As the boy's third nightfall aboard Fiffanella came, we set him up in a lounge to watch a National Geographic documentary about sharks and later the Walt Disney movie The Jungle Book. I would not have been surprised if these were the first movies he had ever seen. Earlier in the day he had expressed great interest in sharks while thumbing through a scuba-diving magazine. An agent later told me stowaways often risked their lives by swimming through shark-infested anchorages in hopes of boarding a vessel by crawling up the anchor chain and through the hawsepipe. Maybe the dramatic footage of sharks will encourage him to stay out of the water in the future.
The crew and I discussed at great length what the effect our benevolent treatment would have on the boy. Was the kindness we were showing him subconsciously designed to make ourselves feel better? In sharing some of the delights of the western world were we encouraging him to continue risking his own life by trying to stow away? Once he was returned to the catch house, would this brief brush with the modern world sharpen the pain of the poverty surrounding him or simply provide exciting stories to tell his friends, memories to ponder, and dreams for the future?
The agent's response to my telex was not only surprising but also very worrying: "Will do the necessary with Immigration Dept. without guarantee of disembarking." A follow-up satellite telephone conversation led me to conclude that I would have to prove the boy's voyage originated in Djibouti, and that he was a Djibouti national (I believed him to be from Ethiopia); otherwise they didn't want him. I asked what I could do with him and was told, "Keep him, leave him in Sri Lanka, put his head underwaterI don't care." The agent suggested I return to Djibouti where he would do the best he could to disembark the stowaway, but the possibility remained that I would not be allowed to leave the child in Djibouti.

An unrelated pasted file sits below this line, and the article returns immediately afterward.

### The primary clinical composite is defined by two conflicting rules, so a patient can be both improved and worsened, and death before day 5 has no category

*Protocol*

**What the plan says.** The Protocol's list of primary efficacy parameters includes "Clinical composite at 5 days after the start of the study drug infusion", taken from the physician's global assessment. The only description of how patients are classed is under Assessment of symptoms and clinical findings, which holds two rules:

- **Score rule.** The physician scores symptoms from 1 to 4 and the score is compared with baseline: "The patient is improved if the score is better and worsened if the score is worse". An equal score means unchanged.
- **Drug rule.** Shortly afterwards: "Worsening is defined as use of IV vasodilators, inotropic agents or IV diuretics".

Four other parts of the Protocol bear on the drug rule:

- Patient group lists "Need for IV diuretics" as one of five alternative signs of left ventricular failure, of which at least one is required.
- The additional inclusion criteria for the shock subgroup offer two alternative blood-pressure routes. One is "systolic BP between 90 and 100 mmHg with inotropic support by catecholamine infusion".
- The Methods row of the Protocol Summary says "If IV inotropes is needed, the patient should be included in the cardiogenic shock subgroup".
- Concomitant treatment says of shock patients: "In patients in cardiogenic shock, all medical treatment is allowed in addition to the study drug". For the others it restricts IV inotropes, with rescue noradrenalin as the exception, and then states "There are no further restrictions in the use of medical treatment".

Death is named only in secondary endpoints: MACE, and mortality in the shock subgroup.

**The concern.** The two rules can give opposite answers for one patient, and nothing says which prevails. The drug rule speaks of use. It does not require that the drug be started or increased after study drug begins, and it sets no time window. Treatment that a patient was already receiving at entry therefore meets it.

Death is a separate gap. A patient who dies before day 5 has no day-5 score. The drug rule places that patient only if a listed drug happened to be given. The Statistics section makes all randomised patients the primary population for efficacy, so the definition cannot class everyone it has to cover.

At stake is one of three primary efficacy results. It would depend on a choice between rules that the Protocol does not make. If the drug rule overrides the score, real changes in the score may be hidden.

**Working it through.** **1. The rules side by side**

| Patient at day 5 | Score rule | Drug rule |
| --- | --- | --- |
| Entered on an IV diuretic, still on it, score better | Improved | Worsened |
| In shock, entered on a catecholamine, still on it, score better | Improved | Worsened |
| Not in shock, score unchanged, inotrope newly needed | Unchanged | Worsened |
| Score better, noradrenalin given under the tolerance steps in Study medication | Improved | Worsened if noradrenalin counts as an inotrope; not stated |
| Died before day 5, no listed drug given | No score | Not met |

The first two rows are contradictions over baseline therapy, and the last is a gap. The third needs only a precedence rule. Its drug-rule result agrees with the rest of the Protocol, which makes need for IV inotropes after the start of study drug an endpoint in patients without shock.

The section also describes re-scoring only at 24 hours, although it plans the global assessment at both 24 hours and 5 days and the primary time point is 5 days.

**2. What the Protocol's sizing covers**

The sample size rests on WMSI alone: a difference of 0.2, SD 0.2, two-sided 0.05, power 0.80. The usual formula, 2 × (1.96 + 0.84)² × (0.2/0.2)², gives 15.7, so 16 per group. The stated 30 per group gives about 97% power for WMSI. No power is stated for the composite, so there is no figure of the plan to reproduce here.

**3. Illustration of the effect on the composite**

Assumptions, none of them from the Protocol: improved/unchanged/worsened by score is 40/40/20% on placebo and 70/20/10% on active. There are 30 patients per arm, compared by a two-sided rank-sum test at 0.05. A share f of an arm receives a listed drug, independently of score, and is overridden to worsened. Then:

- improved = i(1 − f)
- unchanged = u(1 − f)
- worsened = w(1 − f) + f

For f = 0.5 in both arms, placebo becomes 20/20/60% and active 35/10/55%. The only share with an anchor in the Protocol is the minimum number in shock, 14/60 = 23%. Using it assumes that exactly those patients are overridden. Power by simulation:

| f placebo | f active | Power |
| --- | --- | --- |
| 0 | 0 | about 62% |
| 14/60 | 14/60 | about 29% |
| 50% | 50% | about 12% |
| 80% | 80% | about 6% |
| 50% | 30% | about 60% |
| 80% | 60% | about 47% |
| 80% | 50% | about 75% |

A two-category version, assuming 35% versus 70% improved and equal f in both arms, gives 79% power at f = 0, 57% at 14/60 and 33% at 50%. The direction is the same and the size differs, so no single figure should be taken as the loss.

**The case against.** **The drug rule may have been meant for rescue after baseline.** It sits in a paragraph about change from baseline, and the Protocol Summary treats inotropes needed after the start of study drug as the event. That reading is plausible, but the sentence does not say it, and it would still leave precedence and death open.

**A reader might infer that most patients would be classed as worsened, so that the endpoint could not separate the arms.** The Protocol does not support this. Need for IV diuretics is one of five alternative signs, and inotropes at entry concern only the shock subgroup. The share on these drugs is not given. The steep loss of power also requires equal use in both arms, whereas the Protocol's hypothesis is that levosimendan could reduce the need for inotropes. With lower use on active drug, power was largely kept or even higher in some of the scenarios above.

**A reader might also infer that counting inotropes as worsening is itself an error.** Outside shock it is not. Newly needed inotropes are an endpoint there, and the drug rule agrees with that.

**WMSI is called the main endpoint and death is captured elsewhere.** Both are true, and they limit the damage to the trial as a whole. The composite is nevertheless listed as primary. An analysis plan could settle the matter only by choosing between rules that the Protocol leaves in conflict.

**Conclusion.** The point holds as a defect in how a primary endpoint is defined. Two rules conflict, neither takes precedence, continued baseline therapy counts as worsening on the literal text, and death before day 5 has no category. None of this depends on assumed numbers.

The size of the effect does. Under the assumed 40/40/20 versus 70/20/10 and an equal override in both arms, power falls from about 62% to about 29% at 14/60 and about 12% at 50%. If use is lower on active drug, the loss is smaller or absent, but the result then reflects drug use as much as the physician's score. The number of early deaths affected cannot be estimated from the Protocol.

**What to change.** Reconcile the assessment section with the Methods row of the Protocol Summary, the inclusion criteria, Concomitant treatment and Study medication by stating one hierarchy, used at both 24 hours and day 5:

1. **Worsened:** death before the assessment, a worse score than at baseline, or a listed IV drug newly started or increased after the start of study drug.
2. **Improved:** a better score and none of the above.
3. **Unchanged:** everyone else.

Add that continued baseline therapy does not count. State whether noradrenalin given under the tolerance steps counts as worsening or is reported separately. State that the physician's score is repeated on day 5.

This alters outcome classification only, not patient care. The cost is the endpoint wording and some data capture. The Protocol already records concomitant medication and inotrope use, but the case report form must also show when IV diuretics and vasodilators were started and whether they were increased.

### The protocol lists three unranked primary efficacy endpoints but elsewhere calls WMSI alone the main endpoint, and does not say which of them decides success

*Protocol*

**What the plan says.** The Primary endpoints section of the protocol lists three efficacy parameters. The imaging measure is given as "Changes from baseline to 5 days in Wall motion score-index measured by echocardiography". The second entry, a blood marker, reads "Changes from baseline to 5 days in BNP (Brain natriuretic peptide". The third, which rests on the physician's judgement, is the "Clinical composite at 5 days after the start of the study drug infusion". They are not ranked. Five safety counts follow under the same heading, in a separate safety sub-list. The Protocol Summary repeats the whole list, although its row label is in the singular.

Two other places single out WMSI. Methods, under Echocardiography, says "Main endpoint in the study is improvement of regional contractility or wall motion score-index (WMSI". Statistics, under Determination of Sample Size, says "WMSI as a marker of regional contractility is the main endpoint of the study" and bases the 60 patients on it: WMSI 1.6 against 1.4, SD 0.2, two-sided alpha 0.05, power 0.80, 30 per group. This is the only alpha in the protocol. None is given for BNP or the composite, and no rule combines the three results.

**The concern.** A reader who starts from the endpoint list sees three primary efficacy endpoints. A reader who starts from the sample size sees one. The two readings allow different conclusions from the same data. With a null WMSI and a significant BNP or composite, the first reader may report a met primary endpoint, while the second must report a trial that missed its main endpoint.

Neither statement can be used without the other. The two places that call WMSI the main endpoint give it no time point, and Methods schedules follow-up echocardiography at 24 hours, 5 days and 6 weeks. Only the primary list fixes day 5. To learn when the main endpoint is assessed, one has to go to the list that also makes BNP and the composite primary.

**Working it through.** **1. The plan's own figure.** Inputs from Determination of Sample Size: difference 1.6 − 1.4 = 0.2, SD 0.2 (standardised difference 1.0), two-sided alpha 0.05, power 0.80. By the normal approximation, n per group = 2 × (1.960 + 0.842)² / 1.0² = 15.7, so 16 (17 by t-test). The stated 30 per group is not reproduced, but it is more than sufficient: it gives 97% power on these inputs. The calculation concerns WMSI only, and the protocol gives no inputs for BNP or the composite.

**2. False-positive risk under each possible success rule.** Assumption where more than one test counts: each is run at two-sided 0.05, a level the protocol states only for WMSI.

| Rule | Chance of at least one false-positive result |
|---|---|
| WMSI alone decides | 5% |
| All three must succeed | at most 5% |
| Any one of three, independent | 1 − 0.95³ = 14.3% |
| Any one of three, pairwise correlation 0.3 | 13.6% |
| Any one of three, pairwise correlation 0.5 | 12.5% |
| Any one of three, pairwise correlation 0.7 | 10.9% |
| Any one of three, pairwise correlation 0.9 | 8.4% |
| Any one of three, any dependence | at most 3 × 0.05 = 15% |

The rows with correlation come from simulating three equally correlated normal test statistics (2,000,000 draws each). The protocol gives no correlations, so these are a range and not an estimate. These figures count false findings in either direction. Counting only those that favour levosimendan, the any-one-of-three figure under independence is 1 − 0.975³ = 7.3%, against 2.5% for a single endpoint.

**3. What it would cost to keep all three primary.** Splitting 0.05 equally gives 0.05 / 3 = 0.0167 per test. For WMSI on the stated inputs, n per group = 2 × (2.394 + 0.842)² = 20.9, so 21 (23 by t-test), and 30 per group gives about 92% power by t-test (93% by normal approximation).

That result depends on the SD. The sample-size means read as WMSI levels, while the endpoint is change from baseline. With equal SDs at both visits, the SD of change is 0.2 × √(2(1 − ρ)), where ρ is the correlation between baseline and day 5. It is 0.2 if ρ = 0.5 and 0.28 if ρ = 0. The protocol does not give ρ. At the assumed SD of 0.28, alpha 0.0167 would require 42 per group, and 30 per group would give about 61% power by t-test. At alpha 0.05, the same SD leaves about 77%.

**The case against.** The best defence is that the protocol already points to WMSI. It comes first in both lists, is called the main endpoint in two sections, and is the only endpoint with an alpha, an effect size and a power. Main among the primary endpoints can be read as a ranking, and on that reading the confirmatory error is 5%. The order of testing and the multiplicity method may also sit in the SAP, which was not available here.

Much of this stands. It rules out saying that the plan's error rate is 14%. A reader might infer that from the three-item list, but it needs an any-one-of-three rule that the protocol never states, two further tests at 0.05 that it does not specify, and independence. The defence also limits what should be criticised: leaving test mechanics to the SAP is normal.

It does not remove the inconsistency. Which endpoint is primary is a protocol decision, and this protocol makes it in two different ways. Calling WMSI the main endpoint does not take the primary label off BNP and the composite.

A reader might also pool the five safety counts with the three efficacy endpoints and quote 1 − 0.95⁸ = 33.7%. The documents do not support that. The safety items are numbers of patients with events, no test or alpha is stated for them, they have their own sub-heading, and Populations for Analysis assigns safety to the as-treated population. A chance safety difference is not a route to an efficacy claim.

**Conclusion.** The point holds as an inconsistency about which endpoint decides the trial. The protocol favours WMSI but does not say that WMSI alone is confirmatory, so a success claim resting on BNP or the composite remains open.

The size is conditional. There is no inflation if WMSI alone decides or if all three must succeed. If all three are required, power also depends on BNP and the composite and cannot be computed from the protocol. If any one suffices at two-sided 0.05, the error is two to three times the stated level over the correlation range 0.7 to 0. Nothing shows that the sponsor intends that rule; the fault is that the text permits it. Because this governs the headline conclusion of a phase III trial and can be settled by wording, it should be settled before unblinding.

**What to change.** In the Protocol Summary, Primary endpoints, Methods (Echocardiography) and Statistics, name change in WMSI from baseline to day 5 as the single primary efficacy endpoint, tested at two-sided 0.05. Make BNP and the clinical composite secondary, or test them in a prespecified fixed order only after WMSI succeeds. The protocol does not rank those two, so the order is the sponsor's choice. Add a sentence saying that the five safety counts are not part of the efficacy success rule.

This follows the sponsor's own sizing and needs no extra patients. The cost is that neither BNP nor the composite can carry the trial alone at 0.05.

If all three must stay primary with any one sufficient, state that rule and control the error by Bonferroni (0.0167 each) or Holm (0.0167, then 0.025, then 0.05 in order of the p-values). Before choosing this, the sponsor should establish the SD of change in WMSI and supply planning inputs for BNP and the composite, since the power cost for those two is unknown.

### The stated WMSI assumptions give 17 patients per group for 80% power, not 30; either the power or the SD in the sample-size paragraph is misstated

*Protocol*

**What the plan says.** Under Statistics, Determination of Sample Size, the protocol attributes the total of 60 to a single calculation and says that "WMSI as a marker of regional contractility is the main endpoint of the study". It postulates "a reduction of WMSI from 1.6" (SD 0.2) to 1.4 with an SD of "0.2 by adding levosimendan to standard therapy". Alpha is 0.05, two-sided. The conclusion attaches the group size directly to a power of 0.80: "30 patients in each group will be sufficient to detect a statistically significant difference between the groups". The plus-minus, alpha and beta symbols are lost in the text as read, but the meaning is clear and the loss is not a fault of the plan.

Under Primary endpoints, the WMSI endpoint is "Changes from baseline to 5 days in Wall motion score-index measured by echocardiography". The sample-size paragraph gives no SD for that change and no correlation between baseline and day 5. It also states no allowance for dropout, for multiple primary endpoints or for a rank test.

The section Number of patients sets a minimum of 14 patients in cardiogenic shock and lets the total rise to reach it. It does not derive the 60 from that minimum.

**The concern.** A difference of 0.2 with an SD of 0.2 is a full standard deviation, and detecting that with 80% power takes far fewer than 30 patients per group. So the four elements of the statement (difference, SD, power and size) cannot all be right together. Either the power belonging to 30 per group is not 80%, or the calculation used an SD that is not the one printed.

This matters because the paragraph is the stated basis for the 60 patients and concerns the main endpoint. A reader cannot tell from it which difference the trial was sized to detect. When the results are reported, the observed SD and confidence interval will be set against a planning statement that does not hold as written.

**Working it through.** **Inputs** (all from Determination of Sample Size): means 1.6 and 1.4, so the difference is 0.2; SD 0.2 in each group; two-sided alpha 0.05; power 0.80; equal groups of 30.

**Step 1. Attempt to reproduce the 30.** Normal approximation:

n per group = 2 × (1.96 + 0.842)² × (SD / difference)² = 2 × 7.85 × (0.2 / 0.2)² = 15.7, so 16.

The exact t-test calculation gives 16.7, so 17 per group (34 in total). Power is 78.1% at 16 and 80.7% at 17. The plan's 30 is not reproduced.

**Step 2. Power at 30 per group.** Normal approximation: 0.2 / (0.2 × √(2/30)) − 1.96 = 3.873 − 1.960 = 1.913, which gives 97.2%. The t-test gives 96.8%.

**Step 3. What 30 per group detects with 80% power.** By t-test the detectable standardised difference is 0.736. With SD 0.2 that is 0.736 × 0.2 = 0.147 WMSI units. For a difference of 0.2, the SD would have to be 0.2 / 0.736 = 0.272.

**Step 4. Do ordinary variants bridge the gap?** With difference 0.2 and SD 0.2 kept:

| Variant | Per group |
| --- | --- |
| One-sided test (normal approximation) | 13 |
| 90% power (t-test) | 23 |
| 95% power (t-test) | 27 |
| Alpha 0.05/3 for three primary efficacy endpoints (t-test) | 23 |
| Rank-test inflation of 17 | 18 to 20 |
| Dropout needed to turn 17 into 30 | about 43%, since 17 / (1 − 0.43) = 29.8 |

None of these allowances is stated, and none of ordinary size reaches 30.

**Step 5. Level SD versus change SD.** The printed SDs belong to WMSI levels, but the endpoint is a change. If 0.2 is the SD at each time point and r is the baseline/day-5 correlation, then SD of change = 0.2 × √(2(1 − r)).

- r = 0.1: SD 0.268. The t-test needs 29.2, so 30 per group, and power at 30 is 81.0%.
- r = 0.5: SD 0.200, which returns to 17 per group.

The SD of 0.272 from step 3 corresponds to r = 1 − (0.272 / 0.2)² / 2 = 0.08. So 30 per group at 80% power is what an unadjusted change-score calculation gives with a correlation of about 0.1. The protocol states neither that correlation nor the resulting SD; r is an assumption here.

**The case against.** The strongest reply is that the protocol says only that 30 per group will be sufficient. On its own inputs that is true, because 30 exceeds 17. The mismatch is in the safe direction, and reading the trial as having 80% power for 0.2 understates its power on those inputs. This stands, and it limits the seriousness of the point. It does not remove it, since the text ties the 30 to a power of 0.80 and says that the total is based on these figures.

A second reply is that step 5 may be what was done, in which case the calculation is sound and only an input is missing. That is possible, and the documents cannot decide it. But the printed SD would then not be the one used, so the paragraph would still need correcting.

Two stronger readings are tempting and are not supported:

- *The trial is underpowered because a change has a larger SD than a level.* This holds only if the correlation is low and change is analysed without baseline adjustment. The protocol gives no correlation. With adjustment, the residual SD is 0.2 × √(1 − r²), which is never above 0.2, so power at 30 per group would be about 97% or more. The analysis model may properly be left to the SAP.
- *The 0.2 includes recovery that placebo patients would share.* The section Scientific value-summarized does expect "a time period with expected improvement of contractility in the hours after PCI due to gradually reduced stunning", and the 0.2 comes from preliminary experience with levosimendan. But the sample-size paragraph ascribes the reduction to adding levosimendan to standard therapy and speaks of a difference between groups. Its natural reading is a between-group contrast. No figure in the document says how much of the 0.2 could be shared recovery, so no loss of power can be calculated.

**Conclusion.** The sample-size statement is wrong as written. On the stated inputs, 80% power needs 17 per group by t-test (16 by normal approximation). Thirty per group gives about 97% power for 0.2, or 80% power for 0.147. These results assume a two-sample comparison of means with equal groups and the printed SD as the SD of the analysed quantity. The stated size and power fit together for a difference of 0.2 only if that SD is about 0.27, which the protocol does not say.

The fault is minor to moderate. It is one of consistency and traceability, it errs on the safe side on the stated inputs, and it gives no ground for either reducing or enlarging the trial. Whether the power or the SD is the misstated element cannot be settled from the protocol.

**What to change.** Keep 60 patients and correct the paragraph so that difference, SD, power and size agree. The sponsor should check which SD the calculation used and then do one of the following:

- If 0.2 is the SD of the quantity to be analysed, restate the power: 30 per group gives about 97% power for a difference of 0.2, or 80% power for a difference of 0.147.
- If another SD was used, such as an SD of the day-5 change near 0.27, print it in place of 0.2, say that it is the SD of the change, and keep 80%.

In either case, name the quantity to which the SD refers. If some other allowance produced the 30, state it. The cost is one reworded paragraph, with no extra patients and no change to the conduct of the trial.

I knew Sri Lanka, Thailand, or any of the other countries that were scheduled ports of call would not grant me clearance with an Ethiopian child aboard lacking any kind of identification papers. If I kept him hidden, I ran the risk of being jailed for smuggling aliens. The agent's reply sounded suspiciously like a bluff before the bribe, a strategy practiced in many third world countries. If it wasn't, I could be stuck with an Ethiopian refugee no country would accept.
I reduced speed to accommodate a morning arrival in Djibouti, contemplating the chances of seeing a fisherman along the way whom could be paid to take the boy ashore. I tried to visualize all the possible scenarios and twists of events that could take place. If caught by authorities taking or sending the boy ashore, I could be jailed in Djibouti. My thoughts soared to the consequences of being stopped by a local naval vessel after sending the boy off in a fishing boat and having to prove I didn't "put his head underwater." This all became an exercise of the imagination as we did not see one fishing boat on our way back to port.